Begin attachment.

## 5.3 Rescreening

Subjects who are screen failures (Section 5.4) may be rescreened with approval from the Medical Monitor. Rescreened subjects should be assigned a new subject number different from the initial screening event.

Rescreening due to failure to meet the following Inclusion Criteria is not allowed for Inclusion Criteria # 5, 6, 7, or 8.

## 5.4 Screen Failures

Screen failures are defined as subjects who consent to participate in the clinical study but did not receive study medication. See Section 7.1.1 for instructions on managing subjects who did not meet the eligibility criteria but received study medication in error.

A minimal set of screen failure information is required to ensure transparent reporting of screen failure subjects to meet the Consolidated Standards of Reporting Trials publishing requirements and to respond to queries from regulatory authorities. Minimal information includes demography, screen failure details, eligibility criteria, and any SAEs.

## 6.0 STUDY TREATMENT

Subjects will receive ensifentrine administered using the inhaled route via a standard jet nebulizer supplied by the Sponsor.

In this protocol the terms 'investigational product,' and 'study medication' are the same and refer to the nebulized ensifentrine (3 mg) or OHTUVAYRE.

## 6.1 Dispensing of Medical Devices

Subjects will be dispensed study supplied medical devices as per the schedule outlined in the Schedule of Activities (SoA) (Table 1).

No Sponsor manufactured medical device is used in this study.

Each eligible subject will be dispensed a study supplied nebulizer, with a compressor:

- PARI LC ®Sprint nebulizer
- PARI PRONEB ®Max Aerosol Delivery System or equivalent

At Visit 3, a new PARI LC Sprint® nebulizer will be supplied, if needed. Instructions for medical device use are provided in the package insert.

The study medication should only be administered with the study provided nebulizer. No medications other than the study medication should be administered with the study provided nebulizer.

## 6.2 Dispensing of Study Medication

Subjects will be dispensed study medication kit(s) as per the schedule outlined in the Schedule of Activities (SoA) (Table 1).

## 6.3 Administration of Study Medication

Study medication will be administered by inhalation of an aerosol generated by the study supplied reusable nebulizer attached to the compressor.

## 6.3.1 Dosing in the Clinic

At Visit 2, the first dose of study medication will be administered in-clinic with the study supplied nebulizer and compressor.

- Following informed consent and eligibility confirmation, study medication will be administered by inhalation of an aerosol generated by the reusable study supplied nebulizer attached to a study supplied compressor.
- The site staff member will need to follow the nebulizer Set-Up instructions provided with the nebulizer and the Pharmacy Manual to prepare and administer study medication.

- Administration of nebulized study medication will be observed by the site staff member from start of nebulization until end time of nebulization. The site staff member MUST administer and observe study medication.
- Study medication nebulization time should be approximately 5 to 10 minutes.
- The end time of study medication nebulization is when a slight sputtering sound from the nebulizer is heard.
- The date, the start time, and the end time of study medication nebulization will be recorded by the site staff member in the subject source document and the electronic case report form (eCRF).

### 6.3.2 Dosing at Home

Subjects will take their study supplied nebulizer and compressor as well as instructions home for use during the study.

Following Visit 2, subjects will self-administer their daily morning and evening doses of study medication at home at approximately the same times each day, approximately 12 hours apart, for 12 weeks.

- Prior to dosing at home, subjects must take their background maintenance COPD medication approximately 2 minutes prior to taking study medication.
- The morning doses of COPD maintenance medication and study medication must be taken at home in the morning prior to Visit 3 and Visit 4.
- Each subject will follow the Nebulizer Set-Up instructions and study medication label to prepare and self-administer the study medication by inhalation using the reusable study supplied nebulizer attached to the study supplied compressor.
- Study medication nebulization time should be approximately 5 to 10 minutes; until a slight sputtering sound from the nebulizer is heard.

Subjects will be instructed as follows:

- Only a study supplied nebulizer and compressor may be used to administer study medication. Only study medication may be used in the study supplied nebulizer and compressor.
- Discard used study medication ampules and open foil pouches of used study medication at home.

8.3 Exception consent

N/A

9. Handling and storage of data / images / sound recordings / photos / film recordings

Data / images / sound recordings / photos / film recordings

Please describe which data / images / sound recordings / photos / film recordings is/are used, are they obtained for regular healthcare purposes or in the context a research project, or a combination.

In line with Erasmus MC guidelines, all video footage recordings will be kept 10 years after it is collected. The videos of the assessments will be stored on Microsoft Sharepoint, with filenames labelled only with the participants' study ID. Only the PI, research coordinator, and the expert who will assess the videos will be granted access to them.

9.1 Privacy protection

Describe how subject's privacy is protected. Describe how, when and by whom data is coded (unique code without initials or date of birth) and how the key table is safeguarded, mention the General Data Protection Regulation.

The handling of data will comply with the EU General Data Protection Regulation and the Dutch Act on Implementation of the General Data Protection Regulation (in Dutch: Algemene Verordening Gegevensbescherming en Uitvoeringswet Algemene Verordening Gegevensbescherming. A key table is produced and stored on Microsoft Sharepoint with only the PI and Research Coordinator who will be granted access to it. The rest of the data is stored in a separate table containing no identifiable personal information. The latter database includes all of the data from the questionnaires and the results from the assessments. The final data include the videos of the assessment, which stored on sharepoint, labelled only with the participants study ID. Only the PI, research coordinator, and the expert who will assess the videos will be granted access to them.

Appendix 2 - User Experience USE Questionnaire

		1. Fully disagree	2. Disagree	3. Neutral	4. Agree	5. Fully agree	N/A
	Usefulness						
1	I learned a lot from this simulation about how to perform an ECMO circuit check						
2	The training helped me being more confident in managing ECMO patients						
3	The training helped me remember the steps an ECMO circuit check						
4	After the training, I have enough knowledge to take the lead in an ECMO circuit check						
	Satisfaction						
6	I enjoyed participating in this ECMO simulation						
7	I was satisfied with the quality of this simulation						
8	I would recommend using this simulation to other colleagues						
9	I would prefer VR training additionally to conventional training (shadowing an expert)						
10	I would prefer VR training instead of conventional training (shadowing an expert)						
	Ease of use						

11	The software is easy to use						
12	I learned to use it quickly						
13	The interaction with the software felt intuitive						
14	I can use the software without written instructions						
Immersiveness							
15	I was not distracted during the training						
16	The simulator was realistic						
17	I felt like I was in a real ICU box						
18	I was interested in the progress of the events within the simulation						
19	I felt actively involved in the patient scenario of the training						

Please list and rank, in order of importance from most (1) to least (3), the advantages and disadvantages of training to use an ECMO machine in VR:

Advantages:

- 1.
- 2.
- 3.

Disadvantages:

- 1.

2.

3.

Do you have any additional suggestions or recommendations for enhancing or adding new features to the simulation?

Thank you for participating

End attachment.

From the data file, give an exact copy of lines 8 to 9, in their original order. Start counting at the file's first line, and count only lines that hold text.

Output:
Subjects will receive ensifentrine administered using the inhaled route via a standard jet nebulizer supplied by the Sponsor.

In this protocol the terms 'investigational product,' and 'study medication' are the same and refer to the nebulized ensifentrine (3 mg) or OHTUVAYRE.